Skechers launched its first line of pickleball footwear in April when it released the Viper Court. Seven iterations of the Viper Court are currently available on the company’s e-commerce site, including four pairs of women’s sneakers and three pairs of men’s.

Skechers now has an opportunity to capture a wider base audience given the sport’s surging popularity in recent years—and the potential new interest James’ association with the activity could generate. There were 4.8 million pickleball players in the U.S. in 2021, up from 4.2 million in 2020 and 3.5 million in 2019, according to data from the Sports & Fitness Industry Association.

Vandemore did not comment on the company’s pickleball ambitions Wednesday, but he stressed Skechers’ ability to pivot to new audiences—and build on them with new product offerings—as its competitive advantage against rivals.

“The conversation we love to have the most with the consumer is when they don’t realize that we sell something else,” Vandemore said. “If they’re buying a slip-on/casual shoe, we’ll show them that we have golf, we have work, we have sandals and we have performance athletic. Taking a consumer wearing one silhouette and expanding them off the horizon of what we offer is unparalleled.”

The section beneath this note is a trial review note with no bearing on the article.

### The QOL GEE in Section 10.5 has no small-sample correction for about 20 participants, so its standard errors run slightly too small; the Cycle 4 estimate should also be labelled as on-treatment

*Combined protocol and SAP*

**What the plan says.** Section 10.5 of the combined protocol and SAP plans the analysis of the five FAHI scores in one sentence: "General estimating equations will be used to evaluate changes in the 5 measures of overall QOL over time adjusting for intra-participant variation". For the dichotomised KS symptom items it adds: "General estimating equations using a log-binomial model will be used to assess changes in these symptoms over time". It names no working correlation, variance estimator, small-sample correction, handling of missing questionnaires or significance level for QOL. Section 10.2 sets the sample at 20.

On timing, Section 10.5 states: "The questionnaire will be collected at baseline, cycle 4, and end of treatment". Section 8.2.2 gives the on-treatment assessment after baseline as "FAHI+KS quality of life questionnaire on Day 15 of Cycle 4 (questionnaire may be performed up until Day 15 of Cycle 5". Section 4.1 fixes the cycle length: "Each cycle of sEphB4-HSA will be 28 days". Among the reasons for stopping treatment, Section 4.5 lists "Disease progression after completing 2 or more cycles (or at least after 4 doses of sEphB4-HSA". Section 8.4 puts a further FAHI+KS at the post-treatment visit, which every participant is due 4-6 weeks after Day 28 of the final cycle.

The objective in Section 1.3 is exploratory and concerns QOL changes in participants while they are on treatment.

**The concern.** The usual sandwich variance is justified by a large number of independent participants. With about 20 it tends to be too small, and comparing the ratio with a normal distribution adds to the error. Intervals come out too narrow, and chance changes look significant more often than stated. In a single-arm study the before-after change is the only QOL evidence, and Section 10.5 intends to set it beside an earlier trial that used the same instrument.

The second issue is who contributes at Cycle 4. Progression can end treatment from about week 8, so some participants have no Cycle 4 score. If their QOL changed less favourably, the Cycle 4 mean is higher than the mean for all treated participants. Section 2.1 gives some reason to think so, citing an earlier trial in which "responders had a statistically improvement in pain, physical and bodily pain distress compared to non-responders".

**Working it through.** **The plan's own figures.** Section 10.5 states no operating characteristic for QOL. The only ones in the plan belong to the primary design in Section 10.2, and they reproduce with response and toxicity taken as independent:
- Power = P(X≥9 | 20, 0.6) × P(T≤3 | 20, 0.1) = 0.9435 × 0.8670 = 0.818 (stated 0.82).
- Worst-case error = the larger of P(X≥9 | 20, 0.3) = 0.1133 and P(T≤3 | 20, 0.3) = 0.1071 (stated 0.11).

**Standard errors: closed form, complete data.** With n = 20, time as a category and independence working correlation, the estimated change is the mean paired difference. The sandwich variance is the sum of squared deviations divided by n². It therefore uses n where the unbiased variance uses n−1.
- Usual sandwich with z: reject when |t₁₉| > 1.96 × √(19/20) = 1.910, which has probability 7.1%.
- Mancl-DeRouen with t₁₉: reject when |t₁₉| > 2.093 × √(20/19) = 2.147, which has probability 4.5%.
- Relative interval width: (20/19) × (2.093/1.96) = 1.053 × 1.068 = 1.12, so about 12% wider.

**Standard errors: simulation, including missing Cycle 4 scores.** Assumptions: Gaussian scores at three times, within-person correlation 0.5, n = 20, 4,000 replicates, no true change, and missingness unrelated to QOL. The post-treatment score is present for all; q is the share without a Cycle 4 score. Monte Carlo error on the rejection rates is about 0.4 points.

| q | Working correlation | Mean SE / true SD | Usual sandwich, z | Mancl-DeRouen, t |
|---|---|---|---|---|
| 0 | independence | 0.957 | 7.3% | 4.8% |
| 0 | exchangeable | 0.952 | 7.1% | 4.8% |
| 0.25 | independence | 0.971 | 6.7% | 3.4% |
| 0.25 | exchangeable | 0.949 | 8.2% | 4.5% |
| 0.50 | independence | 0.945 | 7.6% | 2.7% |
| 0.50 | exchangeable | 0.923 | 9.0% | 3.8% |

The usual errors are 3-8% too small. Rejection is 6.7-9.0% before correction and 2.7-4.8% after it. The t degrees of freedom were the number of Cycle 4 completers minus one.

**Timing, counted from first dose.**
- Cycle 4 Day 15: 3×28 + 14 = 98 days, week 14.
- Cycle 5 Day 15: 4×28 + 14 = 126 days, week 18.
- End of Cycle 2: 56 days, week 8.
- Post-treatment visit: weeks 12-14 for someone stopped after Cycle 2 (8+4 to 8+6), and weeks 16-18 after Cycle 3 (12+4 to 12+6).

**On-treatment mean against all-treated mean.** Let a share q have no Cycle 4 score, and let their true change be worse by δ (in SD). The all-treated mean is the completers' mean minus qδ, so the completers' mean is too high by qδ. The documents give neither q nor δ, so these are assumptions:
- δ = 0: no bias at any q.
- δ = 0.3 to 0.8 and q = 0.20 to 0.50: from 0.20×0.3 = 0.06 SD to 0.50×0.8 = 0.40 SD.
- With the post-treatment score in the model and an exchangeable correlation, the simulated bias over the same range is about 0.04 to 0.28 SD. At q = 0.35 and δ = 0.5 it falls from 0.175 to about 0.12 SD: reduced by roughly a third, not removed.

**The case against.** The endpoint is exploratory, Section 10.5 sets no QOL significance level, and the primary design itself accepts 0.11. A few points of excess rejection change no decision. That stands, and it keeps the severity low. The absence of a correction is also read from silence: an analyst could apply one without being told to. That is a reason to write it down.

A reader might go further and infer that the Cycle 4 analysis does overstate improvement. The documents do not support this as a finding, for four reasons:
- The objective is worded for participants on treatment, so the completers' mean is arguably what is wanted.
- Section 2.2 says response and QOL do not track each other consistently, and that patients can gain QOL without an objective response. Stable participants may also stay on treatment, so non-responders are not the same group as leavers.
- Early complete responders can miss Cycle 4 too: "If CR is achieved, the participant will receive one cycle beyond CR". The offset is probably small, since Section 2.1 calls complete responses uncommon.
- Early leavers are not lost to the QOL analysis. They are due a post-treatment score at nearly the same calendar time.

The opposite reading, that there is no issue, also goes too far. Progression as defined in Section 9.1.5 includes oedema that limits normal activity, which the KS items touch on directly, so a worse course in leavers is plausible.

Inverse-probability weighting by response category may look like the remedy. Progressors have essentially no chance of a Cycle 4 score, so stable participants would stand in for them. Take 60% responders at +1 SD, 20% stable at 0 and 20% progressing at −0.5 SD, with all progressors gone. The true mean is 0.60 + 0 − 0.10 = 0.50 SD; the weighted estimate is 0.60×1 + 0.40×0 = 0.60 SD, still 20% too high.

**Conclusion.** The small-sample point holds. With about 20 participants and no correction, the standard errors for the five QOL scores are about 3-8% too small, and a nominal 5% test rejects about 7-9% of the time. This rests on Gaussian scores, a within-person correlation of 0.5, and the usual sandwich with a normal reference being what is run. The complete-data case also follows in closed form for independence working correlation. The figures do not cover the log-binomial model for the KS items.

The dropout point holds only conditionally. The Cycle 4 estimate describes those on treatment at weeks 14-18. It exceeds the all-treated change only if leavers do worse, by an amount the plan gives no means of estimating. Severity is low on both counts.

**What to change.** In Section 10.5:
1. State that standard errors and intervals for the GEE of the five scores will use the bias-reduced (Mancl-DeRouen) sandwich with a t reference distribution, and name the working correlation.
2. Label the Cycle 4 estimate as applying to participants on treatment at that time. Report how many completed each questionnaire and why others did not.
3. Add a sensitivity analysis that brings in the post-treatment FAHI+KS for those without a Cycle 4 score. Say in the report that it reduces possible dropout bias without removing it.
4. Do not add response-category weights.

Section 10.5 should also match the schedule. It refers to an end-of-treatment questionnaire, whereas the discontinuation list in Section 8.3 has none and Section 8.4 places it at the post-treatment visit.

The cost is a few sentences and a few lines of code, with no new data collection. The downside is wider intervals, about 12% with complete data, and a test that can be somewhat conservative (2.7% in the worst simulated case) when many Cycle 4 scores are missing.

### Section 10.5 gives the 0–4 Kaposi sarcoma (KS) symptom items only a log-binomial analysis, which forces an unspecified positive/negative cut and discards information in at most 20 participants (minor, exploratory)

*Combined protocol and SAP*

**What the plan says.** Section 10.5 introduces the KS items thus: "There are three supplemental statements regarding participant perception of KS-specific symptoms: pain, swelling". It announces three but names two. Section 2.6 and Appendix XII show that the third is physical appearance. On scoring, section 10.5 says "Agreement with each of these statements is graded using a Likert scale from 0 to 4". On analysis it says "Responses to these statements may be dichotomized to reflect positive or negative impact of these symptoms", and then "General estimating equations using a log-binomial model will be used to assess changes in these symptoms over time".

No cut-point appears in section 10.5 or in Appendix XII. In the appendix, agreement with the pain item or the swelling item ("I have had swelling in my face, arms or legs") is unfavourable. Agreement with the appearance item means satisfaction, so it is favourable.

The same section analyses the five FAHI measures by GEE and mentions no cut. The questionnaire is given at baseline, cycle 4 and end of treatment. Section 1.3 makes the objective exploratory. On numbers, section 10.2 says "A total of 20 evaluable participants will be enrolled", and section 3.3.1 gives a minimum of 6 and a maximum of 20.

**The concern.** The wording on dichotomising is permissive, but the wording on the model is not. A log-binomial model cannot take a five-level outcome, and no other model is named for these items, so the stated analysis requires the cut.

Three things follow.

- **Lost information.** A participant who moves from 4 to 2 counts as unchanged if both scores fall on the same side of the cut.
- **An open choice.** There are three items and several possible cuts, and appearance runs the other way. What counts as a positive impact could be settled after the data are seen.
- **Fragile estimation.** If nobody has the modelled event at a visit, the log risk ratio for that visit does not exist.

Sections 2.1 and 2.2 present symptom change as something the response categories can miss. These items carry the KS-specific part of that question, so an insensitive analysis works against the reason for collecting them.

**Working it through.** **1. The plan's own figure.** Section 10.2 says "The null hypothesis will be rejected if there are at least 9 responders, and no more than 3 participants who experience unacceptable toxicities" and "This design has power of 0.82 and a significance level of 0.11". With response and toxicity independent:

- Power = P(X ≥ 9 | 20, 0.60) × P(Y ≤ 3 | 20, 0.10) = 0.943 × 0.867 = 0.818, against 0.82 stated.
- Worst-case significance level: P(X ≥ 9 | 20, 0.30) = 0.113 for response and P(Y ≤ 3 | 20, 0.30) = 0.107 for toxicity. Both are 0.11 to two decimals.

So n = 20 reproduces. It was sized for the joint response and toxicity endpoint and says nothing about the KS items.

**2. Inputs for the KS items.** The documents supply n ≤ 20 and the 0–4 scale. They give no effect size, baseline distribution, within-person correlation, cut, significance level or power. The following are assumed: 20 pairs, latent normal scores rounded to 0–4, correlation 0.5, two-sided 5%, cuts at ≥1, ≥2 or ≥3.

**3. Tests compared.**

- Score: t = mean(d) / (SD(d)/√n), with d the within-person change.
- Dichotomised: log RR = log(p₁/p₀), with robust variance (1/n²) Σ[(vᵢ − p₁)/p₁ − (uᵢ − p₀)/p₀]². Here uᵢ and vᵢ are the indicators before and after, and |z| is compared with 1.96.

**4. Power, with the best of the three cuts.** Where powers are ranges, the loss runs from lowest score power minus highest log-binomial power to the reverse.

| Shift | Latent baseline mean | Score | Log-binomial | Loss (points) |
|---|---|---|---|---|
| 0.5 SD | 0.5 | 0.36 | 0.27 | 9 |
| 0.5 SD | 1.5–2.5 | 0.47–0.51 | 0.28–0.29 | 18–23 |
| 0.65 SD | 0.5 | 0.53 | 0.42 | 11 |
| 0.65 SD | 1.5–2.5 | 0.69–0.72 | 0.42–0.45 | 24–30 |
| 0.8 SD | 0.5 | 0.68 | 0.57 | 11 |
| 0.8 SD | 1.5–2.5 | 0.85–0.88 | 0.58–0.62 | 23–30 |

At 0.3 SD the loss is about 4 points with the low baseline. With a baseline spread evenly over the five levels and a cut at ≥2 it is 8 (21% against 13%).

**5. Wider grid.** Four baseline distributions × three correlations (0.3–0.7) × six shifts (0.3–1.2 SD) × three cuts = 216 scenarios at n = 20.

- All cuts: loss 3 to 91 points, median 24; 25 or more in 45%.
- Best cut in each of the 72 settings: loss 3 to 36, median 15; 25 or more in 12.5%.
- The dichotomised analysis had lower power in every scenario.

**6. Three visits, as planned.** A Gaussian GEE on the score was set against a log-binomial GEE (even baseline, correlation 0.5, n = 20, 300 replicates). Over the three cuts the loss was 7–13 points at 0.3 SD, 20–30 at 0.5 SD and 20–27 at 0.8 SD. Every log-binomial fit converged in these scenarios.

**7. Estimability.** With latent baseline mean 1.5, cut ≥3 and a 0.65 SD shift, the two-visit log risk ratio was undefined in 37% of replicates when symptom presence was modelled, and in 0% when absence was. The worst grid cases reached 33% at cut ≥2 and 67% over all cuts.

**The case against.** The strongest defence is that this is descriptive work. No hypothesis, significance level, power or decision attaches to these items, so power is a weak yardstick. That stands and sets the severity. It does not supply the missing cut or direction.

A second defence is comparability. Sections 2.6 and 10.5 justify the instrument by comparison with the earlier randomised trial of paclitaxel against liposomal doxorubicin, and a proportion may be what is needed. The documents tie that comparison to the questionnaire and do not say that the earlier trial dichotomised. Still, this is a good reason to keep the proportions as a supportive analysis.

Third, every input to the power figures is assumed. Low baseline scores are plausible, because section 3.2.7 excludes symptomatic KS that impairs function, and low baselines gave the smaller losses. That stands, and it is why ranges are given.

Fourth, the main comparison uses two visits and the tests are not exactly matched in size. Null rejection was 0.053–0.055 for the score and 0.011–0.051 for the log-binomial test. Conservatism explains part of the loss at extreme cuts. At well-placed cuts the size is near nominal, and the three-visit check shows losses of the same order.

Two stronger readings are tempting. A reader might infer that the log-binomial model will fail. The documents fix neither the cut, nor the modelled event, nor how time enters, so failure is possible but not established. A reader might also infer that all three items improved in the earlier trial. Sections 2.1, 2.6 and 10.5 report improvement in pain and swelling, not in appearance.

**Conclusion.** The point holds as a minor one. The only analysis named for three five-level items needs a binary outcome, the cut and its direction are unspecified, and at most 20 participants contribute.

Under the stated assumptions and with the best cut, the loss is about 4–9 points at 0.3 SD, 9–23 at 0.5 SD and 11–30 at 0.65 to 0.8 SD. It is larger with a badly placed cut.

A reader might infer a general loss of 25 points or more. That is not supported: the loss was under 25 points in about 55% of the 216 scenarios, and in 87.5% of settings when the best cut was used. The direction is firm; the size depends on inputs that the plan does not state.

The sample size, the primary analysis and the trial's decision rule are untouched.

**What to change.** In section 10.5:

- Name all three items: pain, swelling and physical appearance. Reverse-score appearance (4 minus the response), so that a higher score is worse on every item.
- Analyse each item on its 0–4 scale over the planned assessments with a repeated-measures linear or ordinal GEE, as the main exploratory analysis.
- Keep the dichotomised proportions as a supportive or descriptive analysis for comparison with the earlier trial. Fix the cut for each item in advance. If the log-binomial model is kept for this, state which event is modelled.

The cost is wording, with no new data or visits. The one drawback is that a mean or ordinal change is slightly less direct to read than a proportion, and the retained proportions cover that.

Congestion to normalize in 2023 second half

Beyond pickleball, Skechers still has plenty to focus on as it weathers the upcoming holiday season amid worries of an economic recession and a downswing in discretionary spending. Despite an overall more reserved back-to-school (BTS) season industrywide, Vandemore said he characterized the season as “good.”

In the U.S., Skechers is now contending with congestion in its distribution network, from the port to final delivery.

“That’s just creating innumerable challenges,” Vandemore said. “For us, we’re definitely seeing some inefficiency in the operating expense side of things as we deal with that congestion. We’re seeing issues with our retail customers taking deliveries on a timely basis and then their ability to process and get into their own stores.”

Vandemore expects that this congested environment will likely last “another couple of quarters at least” with likely normalization in the back half of 2023.